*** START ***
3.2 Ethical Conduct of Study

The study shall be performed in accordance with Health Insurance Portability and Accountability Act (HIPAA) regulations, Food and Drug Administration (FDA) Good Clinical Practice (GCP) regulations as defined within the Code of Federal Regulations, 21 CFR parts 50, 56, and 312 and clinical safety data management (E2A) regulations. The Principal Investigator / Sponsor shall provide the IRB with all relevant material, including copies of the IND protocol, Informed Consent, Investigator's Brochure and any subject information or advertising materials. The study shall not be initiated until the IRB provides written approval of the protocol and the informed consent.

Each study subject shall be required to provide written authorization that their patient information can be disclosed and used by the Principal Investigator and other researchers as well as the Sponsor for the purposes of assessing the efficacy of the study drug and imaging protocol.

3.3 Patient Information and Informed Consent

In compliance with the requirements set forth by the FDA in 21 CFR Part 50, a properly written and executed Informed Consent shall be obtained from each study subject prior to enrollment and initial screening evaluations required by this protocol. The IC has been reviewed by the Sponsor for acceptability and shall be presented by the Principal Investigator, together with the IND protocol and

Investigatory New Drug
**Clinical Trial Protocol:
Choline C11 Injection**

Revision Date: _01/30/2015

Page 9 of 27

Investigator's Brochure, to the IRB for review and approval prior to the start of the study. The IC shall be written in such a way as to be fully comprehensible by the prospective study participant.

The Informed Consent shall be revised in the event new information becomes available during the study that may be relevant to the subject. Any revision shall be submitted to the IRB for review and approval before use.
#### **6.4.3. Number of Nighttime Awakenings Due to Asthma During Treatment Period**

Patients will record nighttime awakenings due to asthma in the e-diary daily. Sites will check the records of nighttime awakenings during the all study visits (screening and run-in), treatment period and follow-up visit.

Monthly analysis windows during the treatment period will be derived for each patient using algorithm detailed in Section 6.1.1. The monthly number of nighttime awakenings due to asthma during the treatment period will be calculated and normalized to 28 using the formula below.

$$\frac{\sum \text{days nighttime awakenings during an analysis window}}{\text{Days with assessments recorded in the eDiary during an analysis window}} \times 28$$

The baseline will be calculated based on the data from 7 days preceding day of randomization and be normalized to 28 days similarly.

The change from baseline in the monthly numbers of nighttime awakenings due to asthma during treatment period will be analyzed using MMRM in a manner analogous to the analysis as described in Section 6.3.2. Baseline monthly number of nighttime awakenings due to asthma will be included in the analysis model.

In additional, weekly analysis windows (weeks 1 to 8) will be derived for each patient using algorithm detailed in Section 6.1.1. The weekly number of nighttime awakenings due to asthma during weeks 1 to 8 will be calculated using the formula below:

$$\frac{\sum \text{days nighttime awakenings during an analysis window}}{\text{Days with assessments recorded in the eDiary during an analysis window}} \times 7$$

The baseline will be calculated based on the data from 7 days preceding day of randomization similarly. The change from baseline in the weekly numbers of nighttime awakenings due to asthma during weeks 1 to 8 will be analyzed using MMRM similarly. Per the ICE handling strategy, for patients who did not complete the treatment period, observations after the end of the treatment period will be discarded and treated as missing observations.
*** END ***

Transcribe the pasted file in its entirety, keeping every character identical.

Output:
3.2 Ethical Conduct of Study

The study shall be performed in accordance with Health Insurance Portability and Accountability Act (HIPAA) regulations, Food and Drug Administration (FDA) Good Clinical Practice (GCP) regulations as defined within the Code of Federal Regulations, 21 CFR parts 50, 56, and 312 and clinical safety data management (E2A) regulations. The Principal Investigator / Sponsor shall provide the IRB with all relevant material, including copies of the IND protocol, Informed Consent, Investigator's Brochure and any subject information or advertising materials. The study shall not be initiated until the IRB provides written approval of the protocol and the informed consent.

Each study subject shall be required to provide written authorization that their patient information can be disclosed and used by the Principal Investigator and other researchers as well as the Sponsor for the purposes of assessing the efficacy of the study drug and imaging protocol.

3.3 Patient Information and Informed Consent

In compliance with the requirements set forth by the FDA in 21 CFR Part 50, a properly written and executed Informed Consent shall be obtained from each study subject prior to enrollment and initial screening evaluations required by this protocol. The IC has been reviewed by the Sponsor for acceptability and shall be presented by the Principal Investigator, together with the IND protocol and

Investigatory New Drug
**Clinical Trial Protocol:
Choline C11 Injection**

Revision Date: _01/30/2015

Page 9 of 27

Investigator's Brochure, to the IRB for review and approval prior to the start of the study. The IC shall be written in such a way as to be fully comprehensible by the prospective study participant.

The Informed Consent shall be revised in the event new information becomes available during the study that may be relevant to the subject. Any revision shall be submitted to the IRB for review and approval before use.
#### **6.4.3. Number of Nighttime Awakenings Due to Asthma During Treatment Period**

Patients will record nighttime awakenings due to asthma in the e-diary daily. Sites will check the records of nighttime awakenings during the all study visits (screening and run-in), treatment period and follow-up visit.

Monthly analysis windows during the treatment period will be derived for each patient using algorithm detailed in Section 6.1.1. The monthly number of nighttime awakenings due to asthma during the treatment period will be calculated and normalized to 28 using the formula below.

$$\frac{\sum \text{days nighttime awakenings during an analysis window}}{\text{Days with assessments recorded in the eDiary during an analysis window}} \times 28$$

The baseline will be calculated based on the data from 7 days preceding day of randomization and be normalized to 28 days similarly.

The change from baseline in the monthly numbers of nighttime awakenings due to asthma during treatment period will be analyzed using MMRM in a manner analogous to the analysis as described in Section 6.3.2. Baseline monthly number of nighttime awakenings due to asthma will be included in the analysis model.

In additional, weekly analysis windows (weeks 1 to 8) will be derived for each patient using algorithm detailed in Section 6.1.1. The weekly number of nighttime awakenings due to asthma during weeks 1 to 8 will be calculated using the formula below:

$$\frac{\sum \text{days nighttime awakenings during an analysis window}}{\text{Days with assessments recorded in the eDiary during an analysis window}} \times 7$$

The baseline will be calculated based on the data from 7 days preceding day of randomization similarly. The change from baseline in the weekly numbers of nighttime awakenings due to asthma during weeks 1 to 8 will be analyzed using MMRM similarly. Per the ICE handling strategy, for patients who did not complete the treatment period, observations after the end of the treatment period will be discarded and treated as missing observations.